Who’s Paying for Our Productivity?


Under the heading “Caution: Weasels at Work” (which I damn near stole, it’s so good), ratboy’s anvil links to a long story in today’s NY Times about the newly-discovered (though old in execution, trust me on that one–been there, done that, bought the t-shirt) corporate theft device, time-shaving. “Shaving time” is when a corporate manager sneaks into the records and deletes some of the hours worked by each of his/her employees. That’s right: time-shaving is the corporate policy – unwritten, of course, it’s always passed on verbally to managers — of cheating its employees of money they have earned.

I remember this practice from the 60’s and 70’s. Federal crackdowns and Labor Dept lawsuits pretty much stamped it out — it is illegal, after all. But in the lax, corporate-friendly/worker-hostile era of BushCo, it has made a roaring comeback, small surprise.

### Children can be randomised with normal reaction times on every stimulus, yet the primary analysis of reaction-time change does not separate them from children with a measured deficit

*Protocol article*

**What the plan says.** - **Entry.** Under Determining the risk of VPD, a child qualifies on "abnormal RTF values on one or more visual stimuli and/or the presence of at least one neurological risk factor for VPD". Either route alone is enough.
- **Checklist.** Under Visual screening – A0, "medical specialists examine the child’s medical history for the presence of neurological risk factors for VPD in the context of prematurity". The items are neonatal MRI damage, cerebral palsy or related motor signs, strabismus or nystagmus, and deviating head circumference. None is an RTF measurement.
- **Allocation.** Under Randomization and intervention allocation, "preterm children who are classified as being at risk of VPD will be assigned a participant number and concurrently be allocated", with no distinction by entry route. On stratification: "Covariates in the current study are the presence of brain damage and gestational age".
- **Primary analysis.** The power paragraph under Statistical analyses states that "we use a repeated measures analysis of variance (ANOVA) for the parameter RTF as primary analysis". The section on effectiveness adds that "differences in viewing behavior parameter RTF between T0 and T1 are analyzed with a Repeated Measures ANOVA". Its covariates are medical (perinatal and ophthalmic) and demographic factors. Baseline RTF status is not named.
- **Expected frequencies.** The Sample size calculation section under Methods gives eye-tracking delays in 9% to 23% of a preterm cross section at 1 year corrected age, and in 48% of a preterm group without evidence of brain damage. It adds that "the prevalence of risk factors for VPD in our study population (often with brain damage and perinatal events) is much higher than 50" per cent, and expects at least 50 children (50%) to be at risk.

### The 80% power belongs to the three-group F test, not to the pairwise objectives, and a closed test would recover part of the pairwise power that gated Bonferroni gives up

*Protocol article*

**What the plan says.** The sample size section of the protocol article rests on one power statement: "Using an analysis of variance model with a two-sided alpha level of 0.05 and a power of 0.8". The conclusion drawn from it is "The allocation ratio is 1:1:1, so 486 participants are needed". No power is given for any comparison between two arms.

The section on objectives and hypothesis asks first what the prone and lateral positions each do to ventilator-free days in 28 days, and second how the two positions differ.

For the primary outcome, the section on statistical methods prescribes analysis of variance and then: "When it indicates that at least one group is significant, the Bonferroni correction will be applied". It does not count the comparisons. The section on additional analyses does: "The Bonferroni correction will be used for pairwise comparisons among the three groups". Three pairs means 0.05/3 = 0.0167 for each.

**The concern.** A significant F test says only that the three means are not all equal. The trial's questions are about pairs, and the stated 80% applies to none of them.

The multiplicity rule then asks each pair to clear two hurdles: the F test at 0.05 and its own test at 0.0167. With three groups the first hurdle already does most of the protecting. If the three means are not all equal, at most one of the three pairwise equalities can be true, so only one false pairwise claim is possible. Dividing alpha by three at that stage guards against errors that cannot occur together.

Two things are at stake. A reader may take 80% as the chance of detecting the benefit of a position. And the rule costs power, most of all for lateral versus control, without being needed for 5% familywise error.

Experts on compensation say that the illegal doctoring of hourly employees’ time records is far more prevalent than most Americans believe. The practice, commonly called shaving time, is easily done and hard to detect — a simple matter of computer keystrokes — and has spurred a growing number of lawsuits and settlements against a wide range of businesses.

Workers have sued Family Dollar and Pep Boys, the auto parts and repair chain, accusing managers of deleting hours. A jury found that Taco Bell managers in Oregon had routinely erased workers’ time. More than a dozen former Wal-Mart employees said in interviews and depositions that managers had altered time records to shortchange employees. The Department of Labor recently reached two back-pay settlements with Kinko’s photocopy centers, totaling $56,600, after finding that managers in Ithaca, N.Y., and Hyannis, Mass., had erased time for 13 employees.